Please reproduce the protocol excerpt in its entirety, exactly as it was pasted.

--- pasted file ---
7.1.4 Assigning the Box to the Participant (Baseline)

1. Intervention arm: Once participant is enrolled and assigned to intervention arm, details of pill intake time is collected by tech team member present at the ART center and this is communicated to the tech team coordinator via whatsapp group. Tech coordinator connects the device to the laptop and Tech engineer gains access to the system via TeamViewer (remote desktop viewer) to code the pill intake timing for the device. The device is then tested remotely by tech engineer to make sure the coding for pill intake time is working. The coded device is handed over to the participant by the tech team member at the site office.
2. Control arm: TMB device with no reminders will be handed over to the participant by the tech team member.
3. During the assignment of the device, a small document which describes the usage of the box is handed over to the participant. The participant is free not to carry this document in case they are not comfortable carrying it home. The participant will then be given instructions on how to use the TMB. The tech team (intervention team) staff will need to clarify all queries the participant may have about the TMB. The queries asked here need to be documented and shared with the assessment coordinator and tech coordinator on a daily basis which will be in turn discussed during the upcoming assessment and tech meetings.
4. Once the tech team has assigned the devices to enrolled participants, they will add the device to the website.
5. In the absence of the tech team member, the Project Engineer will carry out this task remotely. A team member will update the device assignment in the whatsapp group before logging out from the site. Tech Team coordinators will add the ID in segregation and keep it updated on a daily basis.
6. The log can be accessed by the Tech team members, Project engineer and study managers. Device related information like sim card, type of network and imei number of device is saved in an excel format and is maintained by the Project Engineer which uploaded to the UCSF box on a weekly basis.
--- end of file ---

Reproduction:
7.1.4 Assigning the Box to the Participant (Baseline)

1. Intervention arm: Once participant is enrolled and assigned to intervention arm, details of pill intake time is collected by tech team member present at the ART center and this is communicated to the tech team coordinator via whatsapp group. Tech coordinator connects the device to the laptop and Tech engineer gains access to the system via TeamViewer (remote desktop viewer) to code the pill intake timing for the device. The device is then tested remotely by tech engineer to make sure the coding for pill intake time is working. The coded device is handed over to the participant by the tech team member at the site office.
2. Control arm: TMB device with no reminders will be handed over to the participant by the tech team member.
3. During the assignment of the device, a small document which describes the usage of the box is handed over to the participant. The participant is free not to carry this document in case they are not comfortable carrying it home. The participant will then be given instructions on how to use the TMB. The tech team (intervention team) staff will need to clarify all queries the participant may have about the TMB. The queries asked here need to be documented and shared with the assessment coordinator and tech coordinator on a daily basis which will be in turn discussed during the upcoming assessment and tech meetings.
4. Once the tech team has assigned the devices to enrolled participants, they will add the device to the website.
5. In the absence of the tech team member, the Project Engineer will carry out this task remotely. A team member will update the device assignment in the whatsapp group before logging out from the site. Tech Team coordinators will add the ID in segregation and keep it updated on a daily basis.
6. The log can be accessed by the Tech team members, Project engineer and study managers. Device related information like sim card, type of network and imei number of device is saved in an excel format and is maintained by the Project Engineer which uploaded to the UCSF box on a weekly basis.